Local, or at least regional, assembly of EVs can boost affordability, while governments also need to work on developing sufficient charging infrastructure, decarbonising power grids and upholding sustainable practices in EV battery manufacturing.
“The speed of transition to EVs in Southeast Asia depends on [original equipment manufacturers’] plans, government policies and consumer attitudes,” said Abhilash Gupta, an analyst with global market research firm Counterpoint Research.
EV manufacturers have been quick off the mark to establish large production sites in the region, taking advantage of generous government incentives.
Chinese EV makers, including market giants BYD and Great Wall Motor, have committed to investing at least US$1.44 billion in their production facilities in Thailand, which is offering subsidies to manufacturers to build locally and incentives to consumers to make the switch.
BYD is pumping US$495 million into a new facility in Thailand to produce 150,000 cars annually from 2024, including for export to Europe. Once operational, it will feed into Thailand’s goal of raising EVs’ share of the country’s annual passenger-vehicle production – currently 2.5 million units – to 30 per cent by 2030.
Investment, Trade and Industry Minister Tengku Zafrul Aziz said at least 42 Malaysian firms already supply parts to Tesla, which he said has made a commitment “to do other things” beyond setting up an office in the country.
Malaysian manufacturers in the electrical and electronics sector are able to produce around 1,400 of the nearly 4,000 parts needed to build a Tesla car, Tengku Zafrul said.
“There is a realignment of the supply chain, and they also want the supply chain to be more resilient,” he told This Week in Asia. “One of the ways to be more resilient is to be closer to the source of the supply.”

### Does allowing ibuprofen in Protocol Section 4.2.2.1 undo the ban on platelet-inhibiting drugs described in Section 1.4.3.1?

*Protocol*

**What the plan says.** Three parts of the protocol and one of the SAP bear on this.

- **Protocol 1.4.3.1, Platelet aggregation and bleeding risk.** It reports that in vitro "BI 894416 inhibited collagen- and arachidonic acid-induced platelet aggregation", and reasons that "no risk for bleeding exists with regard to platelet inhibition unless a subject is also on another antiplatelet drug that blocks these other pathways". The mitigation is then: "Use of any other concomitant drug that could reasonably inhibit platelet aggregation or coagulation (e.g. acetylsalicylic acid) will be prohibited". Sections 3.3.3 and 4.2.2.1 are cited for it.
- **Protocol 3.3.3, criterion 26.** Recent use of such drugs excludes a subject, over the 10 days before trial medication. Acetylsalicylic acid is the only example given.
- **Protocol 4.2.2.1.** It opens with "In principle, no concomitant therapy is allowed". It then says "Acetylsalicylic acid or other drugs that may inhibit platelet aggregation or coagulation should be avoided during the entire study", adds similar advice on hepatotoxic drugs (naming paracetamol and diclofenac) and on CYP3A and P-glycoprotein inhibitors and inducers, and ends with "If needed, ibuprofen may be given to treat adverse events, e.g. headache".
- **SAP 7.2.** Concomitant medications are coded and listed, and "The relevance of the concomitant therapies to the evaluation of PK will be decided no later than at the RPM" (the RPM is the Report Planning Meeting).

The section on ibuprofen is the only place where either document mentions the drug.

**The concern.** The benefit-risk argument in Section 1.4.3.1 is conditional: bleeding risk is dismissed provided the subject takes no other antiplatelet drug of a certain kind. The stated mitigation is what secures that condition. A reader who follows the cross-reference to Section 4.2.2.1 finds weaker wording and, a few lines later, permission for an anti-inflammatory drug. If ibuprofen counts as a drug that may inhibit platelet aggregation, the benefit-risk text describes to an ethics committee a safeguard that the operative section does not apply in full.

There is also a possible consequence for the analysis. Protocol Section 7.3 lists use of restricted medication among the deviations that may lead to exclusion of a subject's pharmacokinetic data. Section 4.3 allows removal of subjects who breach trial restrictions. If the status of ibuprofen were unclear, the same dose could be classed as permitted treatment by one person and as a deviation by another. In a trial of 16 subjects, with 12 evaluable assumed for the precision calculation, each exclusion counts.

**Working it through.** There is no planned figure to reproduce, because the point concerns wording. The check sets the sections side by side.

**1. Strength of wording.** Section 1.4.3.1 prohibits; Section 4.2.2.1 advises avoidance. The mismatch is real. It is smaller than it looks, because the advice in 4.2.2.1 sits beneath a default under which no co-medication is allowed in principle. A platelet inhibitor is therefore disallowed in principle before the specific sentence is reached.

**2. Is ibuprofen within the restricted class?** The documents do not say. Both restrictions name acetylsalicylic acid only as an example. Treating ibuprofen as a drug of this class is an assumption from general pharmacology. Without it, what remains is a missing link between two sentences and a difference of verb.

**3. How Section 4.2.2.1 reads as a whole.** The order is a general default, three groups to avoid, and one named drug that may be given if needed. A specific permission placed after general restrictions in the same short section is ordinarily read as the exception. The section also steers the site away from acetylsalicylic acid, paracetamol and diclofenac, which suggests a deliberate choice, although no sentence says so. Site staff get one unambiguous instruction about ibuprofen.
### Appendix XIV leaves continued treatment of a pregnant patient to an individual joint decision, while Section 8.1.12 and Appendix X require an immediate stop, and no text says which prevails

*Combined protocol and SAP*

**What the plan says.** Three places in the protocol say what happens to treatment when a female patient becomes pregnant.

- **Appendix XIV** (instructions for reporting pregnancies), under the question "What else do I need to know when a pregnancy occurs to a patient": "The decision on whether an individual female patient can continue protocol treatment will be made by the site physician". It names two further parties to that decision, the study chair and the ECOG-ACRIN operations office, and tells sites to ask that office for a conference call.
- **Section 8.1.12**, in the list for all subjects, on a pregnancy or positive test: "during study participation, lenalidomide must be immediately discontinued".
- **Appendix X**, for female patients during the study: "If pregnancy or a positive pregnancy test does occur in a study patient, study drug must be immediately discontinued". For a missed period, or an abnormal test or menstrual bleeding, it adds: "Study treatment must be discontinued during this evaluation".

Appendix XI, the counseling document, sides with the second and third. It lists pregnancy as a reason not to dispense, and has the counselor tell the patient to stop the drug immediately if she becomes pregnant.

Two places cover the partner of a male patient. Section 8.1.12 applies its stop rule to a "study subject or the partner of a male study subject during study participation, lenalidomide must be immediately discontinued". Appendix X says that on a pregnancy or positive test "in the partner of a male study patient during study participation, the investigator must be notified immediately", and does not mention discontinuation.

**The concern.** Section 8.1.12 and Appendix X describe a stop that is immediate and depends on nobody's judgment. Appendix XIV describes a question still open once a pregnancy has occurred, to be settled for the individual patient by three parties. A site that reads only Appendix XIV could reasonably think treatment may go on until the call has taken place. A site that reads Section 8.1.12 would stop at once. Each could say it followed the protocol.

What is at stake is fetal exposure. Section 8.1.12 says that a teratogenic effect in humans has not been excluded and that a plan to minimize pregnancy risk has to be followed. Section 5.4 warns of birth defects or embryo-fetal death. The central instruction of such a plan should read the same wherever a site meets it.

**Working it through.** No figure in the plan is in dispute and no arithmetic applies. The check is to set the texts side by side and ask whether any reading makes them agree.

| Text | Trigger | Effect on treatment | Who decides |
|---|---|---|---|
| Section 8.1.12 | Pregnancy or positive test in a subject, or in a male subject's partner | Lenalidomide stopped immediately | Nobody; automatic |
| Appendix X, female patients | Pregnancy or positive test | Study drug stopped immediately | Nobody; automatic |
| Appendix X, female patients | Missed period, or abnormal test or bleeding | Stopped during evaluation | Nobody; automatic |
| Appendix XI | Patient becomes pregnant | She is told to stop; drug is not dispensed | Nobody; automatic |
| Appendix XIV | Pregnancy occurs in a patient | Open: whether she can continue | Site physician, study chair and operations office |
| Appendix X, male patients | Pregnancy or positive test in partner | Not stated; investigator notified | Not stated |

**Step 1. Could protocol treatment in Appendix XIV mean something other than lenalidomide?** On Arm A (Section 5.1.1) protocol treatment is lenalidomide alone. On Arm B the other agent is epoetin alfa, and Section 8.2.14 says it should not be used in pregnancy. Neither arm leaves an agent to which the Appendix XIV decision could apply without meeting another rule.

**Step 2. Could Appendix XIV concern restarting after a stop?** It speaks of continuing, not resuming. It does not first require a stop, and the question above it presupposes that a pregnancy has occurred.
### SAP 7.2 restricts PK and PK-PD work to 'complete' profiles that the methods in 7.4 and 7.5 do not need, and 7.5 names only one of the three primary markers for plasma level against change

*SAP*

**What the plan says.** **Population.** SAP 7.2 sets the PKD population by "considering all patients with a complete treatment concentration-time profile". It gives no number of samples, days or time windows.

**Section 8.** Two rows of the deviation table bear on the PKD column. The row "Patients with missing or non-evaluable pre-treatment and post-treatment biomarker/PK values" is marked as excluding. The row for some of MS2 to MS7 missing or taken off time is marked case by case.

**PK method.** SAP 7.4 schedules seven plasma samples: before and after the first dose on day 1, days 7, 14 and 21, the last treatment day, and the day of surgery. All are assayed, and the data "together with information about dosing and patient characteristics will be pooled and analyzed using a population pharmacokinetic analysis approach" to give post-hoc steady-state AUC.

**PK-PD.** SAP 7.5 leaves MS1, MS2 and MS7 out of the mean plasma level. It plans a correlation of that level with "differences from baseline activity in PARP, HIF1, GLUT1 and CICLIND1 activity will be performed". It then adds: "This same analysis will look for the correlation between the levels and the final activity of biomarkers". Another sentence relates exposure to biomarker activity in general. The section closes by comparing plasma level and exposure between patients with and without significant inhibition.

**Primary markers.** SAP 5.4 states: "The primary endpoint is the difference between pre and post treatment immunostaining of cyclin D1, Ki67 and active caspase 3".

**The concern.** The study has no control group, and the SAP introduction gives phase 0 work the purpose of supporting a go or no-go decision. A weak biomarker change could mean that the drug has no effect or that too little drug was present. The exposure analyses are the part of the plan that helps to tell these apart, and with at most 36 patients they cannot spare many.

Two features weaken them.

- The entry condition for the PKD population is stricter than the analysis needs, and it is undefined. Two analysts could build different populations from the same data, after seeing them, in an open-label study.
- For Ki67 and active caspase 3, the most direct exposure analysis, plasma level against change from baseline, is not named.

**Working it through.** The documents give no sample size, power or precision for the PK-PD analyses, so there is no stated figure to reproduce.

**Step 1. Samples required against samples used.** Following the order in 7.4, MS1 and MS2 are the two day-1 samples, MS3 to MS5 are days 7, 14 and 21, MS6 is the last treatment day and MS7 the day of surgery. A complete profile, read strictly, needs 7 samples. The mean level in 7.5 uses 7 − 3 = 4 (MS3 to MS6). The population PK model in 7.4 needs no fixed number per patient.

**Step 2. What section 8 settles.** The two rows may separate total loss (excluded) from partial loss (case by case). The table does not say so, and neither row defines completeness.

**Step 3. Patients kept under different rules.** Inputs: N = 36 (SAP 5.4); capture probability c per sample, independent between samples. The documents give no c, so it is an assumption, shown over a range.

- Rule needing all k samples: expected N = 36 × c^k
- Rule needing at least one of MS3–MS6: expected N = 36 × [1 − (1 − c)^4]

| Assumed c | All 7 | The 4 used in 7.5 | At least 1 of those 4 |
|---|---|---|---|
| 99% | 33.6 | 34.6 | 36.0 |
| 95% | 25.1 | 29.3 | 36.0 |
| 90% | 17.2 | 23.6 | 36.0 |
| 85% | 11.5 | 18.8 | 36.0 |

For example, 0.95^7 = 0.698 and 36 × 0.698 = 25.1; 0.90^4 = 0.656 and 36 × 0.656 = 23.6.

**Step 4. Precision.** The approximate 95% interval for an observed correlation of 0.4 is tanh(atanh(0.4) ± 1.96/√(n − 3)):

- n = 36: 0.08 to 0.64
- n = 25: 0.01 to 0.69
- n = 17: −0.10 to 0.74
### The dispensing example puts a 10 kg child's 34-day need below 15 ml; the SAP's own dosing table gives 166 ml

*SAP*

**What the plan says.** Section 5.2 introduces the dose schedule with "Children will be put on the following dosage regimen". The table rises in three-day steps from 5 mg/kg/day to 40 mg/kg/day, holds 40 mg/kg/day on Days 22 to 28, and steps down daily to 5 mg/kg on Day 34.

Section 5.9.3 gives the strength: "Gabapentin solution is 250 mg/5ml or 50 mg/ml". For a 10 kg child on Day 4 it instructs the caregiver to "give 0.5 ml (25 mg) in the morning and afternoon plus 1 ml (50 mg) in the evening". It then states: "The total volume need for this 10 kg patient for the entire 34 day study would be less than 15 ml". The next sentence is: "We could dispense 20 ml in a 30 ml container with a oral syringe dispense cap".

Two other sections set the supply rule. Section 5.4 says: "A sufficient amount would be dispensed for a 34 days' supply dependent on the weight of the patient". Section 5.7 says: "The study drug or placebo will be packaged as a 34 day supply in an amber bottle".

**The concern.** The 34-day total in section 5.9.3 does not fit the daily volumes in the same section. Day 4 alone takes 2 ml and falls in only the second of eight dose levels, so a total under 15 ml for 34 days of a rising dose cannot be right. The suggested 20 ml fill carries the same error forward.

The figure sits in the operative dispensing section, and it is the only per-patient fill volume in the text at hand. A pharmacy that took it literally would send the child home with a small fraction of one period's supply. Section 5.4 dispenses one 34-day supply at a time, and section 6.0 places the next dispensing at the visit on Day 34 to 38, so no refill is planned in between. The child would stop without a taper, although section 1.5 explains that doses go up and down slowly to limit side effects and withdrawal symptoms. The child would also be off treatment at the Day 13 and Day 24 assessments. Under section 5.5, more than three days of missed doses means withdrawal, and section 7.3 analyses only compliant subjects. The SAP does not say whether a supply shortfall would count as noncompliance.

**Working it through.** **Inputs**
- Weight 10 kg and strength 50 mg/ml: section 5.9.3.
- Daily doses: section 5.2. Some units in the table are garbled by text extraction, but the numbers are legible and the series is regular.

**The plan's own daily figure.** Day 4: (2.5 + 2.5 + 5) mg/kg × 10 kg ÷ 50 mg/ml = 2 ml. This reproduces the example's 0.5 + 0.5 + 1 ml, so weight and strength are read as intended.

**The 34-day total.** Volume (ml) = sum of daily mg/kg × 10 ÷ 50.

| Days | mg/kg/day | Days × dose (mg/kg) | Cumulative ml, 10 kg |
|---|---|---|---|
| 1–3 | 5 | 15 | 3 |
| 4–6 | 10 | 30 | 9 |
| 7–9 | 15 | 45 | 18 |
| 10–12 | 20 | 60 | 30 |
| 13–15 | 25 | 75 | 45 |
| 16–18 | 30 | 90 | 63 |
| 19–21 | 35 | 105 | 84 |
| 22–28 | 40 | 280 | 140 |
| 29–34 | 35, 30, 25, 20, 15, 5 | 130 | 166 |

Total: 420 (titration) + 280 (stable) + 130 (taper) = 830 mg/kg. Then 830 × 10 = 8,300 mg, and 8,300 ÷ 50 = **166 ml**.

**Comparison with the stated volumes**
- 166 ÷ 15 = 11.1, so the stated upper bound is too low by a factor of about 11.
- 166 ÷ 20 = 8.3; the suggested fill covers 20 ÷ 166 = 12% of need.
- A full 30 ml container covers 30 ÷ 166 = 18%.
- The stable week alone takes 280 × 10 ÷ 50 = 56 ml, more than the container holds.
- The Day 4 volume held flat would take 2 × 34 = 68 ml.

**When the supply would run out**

The outlier in the EV race is Vietnam, which analysts say is less focused on attracting foreign direct investment and is instead more keen to build on the platform created by local EV champion VinFast.
But that does not mean that Vietnam can afford to neglect foreign investments in its EV push, especially if it wants to build as complete a supply chain as possible domestically.
“I think whether it is Vietnam, Indonesia or Thailand or Malaysia, they will all need to attract more foreign investment into their country to actually enhance the ecosystem that they have already,” said Ng, the economist at Natixis.
Chasing the green transition
But the shift to EVs also means the rise of a completely new industrial complex, which will lead to different jobs, supply chains – and a wholly new way to reap profits.
In just two years from now, passenger EV sales in Southeast Asia are expected to hit 169,300 units, up from 51,581 units in 2022, according to Bloomberg estimates. The figure is forecast to more than triple to 522,022 units in 2030.
By 2040, more than 2.9 million EVs are expected to be sold across the region, accounting for some 64 per cent of total vehicle sales: an estimated 4.5 million.
The question now is how well Southeast Asian nations will fare in their attempts to draw these lucrative investments.